Tripathi: As I mentioned earlier, the new building for the Jacobs School is having a significant impact on our university and our community. In one practical sense, we have doubled the space we devote to medical education, which has allowed us to expand our medical school class size by 25% so we can help fill physician shortages in Western New York, New York State and across the country.

Beyond the size of the school, the design features state-of-the-art classrooms and interactive auditoria, novel medical and surgical simulation centers, a modern structural sciences learning center, and an array of group learning and study venues, all of which promote enhanced, collaborative and integrated learning and clinical experiences.

This strategic move to our Buffalo Niagara Medical Campus, a decade in the making, positions UB’s Jacobs School at the center of a highly productive clinical and biomedical research ecosystem where we are generating new knowledge, making life-changing discoveries and implementing the latest advances in medical care.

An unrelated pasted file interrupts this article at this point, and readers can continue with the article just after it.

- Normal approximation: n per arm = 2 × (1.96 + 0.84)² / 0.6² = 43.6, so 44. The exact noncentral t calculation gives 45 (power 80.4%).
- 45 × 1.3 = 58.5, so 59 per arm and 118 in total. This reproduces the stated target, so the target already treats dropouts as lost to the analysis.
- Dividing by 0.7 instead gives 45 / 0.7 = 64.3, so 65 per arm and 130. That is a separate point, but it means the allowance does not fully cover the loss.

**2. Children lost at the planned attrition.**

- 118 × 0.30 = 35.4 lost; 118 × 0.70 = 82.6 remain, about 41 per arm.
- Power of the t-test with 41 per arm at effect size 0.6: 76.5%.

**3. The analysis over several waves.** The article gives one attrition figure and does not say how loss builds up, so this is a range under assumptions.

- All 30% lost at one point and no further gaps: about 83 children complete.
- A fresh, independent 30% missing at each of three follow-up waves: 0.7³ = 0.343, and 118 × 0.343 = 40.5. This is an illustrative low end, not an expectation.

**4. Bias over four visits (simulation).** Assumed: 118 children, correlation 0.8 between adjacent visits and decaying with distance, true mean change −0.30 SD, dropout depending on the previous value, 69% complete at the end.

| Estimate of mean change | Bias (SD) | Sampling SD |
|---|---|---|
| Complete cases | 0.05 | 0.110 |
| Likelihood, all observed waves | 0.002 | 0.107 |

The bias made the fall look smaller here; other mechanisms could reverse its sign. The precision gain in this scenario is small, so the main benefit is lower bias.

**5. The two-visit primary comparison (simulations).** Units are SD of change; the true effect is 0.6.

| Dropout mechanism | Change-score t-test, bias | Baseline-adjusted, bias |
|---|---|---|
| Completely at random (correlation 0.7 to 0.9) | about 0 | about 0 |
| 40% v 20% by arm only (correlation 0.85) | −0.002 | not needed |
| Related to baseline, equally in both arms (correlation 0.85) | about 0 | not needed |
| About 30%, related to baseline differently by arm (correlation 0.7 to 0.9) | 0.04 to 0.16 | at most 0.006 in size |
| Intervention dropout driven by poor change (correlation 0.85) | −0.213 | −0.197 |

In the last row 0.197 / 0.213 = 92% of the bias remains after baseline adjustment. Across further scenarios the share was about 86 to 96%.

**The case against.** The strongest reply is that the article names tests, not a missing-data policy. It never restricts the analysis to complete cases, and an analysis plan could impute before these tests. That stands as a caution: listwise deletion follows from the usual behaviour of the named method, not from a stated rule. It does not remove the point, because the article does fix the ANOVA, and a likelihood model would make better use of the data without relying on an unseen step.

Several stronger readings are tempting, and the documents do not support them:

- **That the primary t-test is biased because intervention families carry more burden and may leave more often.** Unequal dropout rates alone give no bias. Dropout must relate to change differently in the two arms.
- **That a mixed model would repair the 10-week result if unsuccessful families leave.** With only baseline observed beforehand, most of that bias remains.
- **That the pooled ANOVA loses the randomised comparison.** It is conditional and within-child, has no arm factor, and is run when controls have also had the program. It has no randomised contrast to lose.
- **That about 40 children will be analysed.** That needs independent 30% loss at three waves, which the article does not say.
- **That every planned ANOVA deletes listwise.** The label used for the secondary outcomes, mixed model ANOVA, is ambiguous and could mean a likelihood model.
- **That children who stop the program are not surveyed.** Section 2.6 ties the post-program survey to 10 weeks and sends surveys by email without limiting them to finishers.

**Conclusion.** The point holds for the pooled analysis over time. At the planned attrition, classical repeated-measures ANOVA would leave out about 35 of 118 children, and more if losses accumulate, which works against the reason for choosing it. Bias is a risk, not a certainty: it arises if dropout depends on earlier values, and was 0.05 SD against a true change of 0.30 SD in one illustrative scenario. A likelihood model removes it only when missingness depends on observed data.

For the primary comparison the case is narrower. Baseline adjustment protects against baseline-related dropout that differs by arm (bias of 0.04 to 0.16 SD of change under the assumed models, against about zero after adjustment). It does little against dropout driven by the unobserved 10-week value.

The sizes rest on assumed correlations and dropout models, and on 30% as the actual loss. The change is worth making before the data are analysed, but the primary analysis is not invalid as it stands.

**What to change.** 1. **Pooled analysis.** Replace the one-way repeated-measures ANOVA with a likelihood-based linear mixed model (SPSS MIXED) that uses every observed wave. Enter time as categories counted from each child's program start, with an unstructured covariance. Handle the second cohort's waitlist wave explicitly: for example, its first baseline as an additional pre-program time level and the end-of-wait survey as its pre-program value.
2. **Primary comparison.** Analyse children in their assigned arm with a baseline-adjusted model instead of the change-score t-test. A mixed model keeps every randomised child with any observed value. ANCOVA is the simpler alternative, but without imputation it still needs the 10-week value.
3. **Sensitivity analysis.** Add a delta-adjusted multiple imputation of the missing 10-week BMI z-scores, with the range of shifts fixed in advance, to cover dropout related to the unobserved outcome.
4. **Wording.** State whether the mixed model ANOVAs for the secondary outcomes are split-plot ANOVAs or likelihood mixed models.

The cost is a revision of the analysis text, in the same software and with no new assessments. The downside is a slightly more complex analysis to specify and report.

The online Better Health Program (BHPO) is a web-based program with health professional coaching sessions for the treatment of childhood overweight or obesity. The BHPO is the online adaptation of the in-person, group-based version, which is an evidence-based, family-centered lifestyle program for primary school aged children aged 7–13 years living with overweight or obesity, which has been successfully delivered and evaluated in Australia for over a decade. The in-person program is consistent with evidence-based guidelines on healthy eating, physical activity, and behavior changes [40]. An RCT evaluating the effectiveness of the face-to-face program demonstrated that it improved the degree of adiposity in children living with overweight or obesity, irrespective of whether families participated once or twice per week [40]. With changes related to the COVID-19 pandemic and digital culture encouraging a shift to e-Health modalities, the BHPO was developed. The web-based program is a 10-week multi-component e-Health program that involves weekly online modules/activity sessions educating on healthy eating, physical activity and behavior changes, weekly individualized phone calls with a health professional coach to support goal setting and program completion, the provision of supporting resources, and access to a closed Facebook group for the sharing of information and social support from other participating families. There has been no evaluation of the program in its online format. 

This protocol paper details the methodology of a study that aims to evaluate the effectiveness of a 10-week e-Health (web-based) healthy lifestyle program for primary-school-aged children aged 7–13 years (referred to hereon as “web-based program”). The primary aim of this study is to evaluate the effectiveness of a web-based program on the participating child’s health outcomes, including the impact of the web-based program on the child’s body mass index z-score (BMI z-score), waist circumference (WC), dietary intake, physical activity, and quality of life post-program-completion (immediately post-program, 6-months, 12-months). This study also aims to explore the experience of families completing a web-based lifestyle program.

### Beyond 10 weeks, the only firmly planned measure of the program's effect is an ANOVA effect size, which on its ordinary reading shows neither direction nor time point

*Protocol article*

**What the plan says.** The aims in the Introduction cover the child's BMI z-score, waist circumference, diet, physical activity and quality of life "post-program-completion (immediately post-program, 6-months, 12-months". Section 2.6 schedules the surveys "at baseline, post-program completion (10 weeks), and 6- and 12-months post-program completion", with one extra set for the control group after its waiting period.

Ziabari: How does the University at Buffalo plan to realize the UB 2020 Vision? What does the university need to fulfill this vision, and what will be the outcome of it?

Tripathi: UB 2020 has never been about a fixed point of time. It has always been about a vision — our vision of excellence. Throughout my tenure as provost and president, we have remained steadfast in this vision of excellence. We seek excellence in our research so we can respond to the most challenging problems and questions of our time. We seek it in our educational experience so we are preparing our students to make a difference in our 21st century society. We seek it in our physical environment so we create an ideal environment for learning, research, scholarship, creative activities and discovery. And through this transformative education and these transformative discoveries, we seek to enhance the many communities we serve. This is the vision.